Through readings, discussion, deliberation, listening, and individual as well as collaborative action, this course gives students the opportunity to learn about and practice theories and habits of civic and community engagement and public scholarship with the goal of helping to build democratic capacity and sustain participatory democracy. This course emphasizes concepts and case studies that focus on the people’s role in shared governance. The course also provides a foundation for understanding how a wide range of other individual and collective practices have an equally important role to play in building and sustaining community. The course draws from studies in demography, political science, sociology, psychology of racial identity formation and education to help students communicate better about and in shared governance. Among the core concepts are the role of students and other citizens in sustaining and transforming their communities, the historical and contemporary mission of Land Grant universities, the centrality of rhetoric and communication to collaborative judgment, and the relationship among media, cultures, and politics as they affect civic and community engagement. Students also learn together about the range of ways that citizens do, can, and might participate in democratic decision-making and will observe and practice these forms in several communication media and across a range of differences. Finally, learn about models of and opportunities for engaging other citizens across and beyond Penn State, including in global environments.
COMMUNICATION ARTS AND SCIENCES
CAS 101 introduces students to the field of communication studies and to the most important concepts, questions, and ideas that surround the study of communication today. This class is essential for any student who wishes to consider a major or minor in Communication Arts and Sciences. The course is also an important elective for students who want to understand processes of communication in a variety of social forms or settings, including: interpersonal, small group, organizational, intercultural, public, and technological. The main objectives of the course are: 1) to expose students to the concepts and best practices that cut across every aspect of modern communication, 2) to prepare students to excel in advanced classes within the Department of Communication Arts and Sciences, and 3) to help non-CAS majors incorporate essential communication principles into their own fields of study and future professions. Students from every major or college are welcome. Student grades may be determined by a variety of assignments, including quizzes, exams, in-class discussions, and major individual or group projects. This course invites students not only to learn about major concepts or ideas in the study of communication, but to explore their practical implications.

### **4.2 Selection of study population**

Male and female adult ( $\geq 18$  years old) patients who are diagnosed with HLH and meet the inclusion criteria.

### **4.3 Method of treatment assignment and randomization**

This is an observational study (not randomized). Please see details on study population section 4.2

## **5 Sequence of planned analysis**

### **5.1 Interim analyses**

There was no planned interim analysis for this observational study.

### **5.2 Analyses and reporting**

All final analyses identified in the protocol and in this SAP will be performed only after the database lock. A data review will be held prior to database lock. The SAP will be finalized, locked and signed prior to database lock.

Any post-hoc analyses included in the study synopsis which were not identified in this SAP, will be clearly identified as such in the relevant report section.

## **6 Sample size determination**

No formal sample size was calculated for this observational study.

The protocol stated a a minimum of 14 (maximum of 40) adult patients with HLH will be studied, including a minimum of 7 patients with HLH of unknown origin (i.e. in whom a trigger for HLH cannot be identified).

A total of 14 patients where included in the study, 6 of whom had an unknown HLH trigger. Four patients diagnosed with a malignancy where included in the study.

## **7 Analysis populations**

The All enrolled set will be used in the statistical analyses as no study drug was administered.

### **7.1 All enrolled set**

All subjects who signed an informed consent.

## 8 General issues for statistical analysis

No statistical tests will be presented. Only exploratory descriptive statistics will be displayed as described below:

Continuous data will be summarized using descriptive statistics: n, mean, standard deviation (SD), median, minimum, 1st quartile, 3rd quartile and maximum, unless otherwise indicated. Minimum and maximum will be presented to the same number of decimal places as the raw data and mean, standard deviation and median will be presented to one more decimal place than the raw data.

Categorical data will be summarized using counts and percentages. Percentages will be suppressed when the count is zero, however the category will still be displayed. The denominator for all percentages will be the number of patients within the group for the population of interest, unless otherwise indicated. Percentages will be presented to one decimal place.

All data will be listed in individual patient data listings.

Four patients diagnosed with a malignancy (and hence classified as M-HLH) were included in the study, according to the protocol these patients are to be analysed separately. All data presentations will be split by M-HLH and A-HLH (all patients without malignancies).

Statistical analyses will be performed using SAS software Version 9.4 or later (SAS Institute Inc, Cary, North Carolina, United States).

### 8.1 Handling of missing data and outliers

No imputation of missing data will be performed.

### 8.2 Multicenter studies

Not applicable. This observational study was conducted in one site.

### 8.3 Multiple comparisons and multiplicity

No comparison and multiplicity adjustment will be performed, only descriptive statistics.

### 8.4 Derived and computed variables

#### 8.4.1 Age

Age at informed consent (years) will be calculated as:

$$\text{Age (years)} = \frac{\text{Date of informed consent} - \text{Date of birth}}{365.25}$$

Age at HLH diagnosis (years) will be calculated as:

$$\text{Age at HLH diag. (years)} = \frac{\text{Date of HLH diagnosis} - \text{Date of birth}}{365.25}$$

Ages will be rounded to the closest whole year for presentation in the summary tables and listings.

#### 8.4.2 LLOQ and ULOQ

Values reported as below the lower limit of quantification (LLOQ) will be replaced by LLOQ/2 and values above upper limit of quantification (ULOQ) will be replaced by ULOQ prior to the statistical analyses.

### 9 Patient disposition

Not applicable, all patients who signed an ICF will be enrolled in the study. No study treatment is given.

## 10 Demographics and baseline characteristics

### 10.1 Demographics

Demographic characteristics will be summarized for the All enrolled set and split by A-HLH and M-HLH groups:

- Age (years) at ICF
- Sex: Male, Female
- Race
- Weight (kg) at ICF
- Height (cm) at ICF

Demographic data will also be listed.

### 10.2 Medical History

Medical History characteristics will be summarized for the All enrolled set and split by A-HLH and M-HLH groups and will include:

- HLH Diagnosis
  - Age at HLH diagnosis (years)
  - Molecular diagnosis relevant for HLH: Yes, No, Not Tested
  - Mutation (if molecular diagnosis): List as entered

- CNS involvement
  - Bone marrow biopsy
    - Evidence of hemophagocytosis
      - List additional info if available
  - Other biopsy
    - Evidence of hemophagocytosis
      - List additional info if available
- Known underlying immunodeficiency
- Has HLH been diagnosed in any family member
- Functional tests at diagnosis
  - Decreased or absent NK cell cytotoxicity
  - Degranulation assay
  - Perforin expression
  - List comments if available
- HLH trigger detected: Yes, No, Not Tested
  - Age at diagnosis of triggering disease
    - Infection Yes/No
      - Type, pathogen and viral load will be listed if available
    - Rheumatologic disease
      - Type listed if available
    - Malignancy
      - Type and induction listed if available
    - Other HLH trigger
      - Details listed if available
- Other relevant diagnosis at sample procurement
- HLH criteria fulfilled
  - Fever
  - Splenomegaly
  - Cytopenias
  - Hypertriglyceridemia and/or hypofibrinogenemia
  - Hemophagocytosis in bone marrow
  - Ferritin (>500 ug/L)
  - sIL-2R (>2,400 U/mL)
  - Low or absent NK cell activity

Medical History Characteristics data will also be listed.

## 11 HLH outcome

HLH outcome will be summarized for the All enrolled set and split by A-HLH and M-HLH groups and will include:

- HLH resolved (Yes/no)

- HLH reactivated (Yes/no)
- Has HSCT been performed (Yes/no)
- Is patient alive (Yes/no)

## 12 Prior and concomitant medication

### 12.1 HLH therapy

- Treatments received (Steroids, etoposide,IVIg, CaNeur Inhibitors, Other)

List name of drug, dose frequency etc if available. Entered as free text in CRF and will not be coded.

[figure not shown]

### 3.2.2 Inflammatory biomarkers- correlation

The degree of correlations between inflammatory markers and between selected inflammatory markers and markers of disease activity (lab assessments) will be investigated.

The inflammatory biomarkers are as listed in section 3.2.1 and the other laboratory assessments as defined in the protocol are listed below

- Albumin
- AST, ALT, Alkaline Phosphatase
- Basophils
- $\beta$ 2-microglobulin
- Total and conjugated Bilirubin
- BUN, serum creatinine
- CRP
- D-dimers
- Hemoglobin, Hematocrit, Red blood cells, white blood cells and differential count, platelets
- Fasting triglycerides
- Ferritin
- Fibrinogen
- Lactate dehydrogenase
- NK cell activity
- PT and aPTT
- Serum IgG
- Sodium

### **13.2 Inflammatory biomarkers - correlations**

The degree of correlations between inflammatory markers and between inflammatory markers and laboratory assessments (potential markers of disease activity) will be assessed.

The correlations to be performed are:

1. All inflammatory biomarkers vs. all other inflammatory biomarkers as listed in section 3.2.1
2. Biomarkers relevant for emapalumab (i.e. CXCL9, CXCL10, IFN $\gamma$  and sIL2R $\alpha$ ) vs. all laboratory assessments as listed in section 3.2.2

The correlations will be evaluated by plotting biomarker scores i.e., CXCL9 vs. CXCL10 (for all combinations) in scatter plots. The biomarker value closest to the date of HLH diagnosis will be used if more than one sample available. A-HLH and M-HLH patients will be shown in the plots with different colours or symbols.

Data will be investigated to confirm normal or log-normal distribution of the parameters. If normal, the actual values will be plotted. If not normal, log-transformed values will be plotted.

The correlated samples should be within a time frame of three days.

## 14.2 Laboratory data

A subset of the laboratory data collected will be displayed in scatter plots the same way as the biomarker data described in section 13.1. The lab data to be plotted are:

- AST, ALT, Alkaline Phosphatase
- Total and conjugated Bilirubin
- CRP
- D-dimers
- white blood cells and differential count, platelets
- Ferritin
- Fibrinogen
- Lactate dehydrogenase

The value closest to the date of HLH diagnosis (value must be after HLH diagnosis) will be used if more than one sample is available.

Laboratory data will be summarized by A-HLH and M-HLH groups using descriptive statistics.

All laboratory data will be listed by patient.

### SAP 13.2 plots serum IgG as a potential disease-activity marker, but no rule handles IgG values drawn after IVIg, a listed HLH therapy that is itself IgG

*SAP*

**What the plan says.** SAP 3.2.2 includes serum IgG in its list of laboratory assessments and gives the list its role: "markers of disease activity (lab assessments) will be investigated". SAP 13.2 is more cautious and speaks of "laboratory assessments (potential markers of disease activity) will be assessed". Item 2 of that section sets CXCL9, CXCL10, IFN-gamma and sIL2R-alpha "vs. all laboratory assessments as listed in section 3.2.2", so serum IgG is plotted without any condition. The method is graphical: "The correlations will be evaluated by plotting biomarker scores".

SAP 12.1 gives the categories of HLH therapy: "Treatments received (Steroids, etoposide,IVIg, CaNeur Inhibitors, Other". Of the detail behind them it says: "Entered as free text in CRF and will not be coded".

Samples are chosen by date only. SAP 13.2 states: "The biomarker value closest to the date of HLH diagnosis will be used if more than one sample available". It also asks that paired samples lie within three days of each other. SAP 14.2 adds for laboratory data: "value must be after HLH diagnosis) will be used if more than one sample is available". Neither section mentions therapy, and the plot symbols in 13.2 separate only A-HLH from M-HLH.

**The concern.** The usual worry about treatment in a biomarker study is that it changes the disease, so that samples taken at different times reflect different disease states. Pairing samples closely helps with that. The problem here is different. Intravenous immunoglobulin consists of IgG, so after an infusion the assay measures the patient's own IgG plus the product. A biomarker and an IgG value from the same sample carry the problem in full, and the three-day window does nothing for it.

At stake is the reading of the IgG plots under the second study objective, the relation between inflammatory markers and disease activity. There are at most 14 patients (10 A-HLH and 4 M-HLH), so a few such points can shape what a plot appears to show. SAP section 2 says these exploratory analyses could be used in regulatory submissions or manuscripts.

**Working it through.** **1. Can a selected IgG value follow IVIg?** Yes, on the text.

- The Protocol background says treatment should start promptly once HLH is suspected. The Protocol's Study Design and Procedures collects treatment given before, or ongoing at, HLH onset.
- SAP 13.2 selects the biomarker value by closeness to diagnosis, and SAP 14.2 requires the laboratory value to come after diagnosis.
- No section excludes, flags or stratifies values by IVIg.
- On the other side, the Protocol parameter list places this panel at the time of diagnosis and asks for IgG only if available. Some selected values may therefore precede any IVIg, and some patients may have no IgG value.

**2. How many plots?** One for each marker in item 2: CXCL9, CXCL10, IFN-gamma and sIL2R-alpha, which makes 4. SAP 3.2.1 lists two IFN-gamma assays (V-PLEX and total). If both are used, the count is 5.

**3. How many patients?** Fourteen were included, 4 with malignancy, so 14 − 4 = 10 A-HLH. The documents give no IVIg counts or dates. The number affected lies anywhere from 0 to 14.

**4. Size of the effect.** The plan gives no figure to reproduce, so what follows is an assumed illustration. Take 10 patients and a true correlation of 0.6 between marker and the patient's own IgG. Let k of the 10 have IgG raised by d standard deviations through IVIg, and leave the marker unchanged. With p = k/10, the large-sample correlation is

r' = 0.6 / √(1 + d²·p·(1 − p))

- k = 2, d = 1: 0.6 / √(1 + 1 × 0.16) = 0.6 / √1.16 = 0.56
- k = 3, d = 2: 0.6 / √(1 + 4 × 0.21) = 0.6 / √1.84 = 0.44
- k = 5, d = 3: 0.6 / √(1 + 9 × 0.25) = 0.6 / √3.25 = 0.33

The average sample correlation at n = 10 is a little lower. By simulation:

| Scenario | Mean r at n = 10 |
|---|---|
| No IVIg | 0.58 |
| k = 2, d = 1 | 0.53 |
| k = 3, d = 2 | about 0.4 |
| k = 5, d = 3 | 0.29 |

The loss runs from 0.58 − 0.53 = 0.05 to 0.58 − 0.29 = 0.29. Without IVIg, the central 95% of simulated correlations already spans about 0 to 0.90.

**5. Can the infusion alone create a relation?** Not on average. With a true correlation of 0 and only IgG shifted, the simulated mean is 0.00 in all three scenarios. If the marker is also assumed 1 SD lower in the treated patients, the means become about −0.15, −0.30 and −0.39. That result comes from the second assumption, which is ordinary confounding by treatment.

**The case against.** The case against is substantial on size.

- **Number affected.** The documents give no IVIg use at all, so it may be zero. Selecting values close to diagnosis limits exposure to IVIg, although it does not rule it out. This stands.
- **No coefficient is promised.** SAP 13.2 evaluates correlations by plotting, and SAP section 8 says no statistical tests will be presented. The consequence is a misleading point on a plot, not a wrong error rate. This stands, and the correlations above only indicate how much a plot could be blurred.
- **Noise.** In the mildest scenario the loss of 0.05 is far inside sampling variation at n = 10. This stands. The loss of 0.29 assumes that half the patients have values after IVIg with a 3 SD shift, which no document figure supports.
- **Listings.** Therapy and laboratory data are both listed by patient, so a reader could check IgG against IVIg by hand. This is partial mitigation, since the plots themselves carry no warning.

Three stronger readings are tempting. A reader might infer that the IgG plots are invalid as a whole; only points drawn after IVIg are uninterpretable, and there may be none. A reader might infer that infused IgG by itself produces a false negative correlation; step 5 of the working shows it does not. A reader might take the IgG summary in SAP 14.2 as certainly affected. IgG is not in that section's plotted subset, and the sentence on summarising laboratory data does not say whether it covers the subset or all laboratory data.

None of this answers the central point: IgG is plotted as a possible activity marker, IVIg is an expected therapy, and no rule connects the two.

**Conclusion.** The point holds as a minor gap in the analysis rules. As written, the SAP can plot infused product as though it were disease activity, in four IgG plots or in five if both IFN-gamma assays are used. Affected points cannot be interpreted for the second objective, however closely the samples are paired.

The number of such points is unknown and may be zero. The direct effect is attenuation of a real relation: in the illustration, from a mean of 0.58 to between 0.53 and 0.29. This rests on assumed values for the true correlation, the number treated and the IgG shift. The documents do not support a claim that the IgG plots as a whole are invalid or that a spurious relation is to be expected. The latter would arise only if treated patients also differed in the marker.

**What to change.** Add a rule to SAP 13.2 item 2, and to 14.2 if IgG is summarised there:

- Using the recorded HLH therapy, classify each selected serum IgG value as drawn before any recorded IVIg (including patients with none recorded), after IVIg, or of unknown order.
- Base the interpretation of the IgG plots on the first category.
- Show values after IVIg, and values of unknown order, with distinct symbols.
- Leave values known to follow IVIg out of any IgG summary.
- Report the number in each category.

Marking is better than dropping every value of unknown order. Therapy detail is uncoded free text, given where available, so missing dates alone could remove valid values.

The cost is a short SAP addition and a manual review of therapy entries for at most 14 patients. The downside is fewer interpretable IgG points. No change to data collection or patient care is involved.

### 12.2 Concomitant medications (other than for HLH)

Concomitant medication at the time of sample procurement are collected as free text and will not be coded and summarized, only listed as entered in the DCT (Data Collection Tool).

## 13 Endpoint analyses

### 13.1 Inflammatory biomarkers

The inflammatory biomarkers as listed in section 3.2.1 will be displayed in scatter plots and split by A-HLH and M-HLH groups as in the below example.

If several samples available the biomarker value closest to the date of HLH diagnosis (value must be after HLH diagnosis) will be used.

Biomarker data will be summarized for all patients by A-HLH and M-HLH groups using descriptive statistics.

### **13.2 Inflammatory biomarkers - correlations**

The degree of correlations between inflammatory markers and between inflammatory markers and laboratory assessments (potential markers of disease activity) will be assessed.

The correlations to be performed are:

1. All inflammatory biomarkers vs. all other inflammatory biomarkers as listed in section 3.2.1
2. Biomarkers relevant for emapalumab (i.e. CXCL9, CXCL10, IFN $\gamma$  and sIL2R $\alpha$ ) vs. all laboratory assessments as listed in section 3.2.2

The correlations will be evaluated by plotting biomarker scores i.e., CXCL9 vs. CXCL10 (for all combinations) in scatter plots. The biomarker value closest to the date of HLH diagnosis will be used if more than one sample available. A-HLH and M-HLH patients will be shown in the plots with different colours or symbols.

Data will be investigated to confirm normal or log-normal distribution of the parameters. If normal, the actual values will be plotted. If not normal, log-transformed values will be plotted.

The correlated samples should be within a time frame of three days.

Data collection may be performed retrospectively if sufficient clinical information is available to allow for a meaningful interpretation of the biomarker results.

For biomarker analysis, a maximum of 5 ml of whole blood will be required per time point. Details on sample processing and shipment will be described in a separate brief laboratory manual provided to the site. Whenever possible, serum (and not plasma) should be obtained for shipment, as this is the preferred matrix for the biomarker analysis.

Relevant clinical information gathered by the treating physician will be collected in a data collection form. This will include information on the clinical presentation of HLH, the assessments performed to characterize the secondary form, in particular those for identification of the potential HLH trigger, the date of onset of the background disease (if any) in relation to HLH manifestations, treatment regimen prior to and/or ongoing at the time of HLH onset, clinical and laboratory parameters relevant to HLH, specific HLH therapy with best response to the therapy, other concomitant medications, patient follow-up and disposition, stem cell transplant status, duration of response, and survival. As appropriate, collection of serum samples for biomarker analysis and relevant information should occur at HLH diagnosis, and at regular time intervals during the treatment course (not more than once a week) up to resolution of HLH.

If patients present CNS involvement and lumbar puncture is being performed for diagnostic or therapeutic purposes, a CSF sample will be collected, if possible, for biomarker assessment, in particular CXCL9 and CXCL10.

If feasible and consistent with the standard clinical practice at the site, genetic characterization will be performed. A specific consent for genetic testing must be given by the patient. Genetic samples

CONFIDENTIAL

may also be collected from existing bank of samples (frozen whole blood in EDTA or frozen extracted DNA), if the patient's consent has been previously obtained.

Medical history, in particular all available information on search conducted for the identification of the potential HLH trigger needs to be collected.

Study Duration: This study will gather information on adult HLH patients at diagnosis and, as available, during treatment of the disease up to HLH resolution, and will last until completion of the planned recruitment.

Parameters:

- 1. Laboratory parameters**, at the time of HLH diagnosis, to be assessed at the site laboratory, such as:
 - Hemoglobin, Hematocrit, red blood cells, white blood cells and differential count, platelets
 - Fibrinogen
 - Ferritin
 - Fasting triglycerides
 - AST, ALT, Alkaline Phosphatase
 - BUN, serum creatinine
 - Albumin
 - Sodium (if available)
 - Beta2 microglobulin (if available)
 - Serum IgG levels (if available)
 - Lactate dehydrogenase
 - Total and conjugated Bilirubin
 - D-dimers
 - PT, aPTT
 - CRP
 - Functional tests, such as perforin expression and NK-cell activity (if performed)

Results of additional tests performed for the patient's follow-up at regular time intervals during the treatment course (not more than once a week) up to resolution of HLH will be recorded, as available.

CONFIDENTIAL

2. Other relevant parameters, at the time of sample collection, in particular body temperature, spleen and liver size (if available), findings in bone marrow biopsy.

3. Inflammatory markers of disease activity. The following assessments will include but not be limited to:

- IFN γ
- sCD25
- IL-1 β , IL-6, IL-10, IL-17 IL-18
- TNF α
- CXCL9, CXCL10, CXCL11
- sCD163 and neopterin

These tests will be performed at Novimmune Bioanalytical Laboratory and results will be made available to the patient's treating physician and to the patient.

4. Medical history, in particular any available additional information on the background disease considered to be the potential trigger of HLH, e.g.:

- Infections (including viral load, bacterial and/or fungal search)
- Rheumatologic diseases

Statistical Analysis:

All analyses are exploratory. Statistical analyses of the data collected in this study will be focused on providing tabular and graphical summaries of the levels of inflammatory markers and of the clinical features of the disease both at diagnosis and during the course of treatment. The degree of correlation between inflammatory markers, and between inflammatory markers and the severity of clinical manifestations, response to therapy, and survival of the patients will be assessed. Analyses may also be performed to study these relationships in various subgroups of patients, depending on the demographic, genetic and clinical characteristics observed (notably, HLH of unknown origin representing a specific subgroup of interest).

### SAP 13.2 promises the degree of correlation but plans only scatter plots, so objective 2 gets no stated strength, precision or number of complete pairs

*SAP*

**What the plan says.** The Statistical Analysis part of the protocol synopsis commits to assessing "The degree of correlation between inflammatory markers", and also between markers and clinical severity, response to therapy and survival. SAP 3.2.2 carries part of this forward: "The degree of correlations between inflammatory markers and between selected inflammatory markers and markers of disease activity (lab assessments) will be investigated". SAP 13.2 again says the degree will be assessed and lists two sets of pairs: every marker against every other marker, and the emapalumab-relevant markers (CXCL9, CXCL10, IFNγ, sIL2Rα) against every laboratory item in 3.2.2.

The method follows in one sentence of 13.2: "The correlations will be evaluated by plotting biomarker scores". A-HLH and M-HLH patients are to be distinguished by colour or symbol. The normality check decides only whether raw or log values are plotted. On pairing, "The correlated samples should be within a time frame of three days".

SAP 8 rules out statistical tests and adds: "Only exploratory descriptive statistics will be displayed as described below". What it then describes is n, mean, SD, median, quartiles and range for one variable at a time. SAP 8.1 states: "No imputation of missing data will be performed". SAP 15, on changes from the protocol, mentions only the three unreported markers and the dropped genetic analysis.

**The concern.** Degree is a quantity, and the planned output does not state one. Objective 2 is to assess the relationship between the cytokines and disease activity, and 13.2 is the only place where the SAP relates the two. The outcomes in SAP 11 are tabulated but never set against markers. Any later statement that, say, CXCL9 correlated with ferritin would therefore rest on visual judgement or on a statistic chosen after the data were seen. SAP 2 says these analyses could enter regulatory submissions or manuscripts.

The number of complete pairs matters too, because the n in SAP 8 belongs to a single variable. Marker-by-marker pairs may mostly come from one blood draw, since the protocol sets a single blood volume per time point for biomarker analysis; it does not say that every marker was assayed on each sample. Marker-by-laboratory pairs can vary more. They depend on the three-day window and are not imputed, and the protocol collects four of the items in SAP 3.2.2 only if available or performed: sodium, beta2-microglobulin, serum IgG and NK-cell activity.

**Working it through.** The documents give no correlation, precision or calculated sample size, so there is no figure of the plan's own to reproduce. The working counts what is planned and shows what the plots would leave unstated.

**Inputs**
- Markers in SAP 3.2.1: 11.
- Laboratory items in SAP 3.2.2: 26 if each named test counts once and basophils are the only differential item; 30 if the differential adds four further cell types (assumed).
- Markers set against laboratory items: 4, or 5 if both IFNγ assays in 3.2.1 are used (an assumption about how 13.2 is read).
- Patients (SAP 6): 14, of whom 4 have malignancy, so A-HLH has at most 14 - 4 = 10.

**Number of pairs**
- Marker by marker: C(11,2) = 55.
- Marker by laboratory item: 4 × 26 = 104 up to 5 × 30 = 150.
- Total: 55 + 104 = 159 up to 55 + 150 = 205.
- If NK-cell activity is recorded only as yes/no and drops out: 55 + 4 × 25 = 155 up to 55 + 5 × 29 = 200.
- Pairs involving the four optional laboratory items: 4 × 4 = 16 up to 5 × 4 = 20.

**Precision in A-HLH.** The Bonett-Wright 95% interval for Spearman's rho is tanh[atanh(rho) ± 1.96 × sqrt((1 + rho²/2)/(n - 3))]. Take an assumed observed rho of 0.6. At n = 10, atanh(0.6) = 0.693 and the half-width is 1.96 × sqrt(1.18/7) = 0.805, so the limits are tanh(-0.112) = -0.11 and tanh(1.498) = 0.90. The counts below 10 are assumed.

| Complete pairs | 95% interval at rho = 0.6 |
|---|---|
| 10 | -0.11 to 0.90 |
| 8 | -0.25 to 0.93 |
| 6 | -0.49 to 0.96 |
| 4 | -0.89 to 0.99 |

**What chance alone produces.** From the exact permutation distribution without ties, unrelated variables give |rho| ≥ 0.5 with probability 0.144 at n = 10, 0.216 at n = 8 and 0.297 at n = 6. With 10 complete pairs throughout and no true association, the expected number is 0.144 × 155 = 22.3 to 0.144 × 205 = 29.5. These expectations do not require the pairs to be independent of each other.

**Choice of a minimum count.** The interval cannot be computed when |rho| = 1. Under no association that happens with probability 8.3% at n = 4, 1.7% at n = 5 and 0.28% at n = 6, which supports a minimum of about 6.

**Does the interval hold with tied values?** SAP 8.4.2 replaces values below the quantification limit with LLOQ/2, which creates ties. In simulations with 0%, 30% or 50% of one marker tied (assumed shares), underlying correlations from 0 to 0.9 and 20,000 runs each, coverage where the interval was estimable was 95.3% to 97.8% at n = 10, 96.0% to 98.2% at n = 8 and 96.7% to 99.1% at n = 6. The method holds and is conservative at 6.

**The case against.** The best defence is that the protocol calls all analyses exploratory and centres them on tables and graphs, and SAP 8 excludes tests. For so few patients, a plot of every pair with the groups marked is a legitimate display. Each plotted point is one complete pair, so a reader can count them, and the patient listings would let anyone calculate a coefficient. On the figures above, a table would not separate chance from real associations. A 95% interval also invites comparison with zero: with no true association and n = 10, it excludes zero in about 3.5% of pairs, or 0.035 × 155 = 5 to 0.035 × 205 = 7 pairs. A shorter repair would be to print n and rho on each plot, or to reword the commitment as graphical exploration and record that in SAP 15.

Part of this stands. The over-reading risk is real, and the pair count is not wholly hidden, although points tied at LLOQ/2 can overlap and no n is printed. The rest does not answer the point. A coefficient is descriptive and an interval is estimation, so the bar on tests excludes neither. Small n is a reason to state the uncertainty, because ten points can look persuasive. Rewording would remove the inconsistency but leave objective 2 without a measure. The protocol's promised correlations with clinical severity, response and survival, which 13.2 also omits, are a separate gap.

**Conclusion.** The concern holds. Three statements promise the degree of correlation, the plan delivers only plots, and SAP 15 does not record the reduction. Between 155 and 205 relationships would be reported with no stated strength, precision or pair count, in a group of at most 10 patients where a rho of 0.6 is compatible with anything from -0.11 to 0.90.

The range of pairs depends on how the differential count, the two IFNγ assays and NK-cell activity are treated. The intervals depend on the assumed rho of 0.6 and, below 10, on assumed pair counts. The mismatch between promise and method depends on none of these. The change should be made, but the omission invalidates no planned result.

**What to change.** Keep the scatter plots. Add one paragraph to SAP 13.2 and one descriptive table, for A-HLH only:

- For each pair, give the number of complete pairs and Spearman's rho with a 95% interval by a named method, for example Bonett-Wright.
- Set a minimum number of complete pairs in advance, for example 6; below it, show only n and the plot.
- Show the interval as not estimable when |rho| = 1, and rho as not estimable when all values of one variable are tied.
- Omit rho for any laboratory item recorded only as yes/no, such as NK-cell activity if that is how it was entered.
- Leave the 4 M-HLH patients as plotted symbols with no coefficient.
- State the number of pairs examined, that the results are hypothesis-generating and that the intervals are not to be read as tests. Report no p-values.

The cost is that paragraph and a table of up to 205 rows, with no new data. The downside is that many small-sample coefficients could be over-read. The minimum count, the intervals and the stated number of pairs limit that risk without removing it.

Review and practice of various communication forms used in modern organizations. Topics include persuasive speaking, speech writing, multi-media presentations and business and report writing. Interviewing, briefing, conferring, and decision making; analyzing and evaluating formal and informal patterns of communication in organizations.
This course is intended as a foundational course in communication theory for Communication Arts and Sciences majors and others interested in social science theory in general. It is designed to show how communication theory can be applied to understand and improve communication in your professional (and personal) life. The theories examined will span the range of communication contexts, including interpersonal, group, organizational, mediated, and cross-cultural interactions. At the conclusion of this semester, students should be able to demonstrate: - Knowledge of major ideas from a substantial number of communication theories - Ability to apply theories of human interaction to explaining and improving communication behavior, especially in professional contexts In addition, students should have: - Improved skills at both creative and analytic writing that includes practice in giving helpful feedback on others - writing, and facilitating discussion.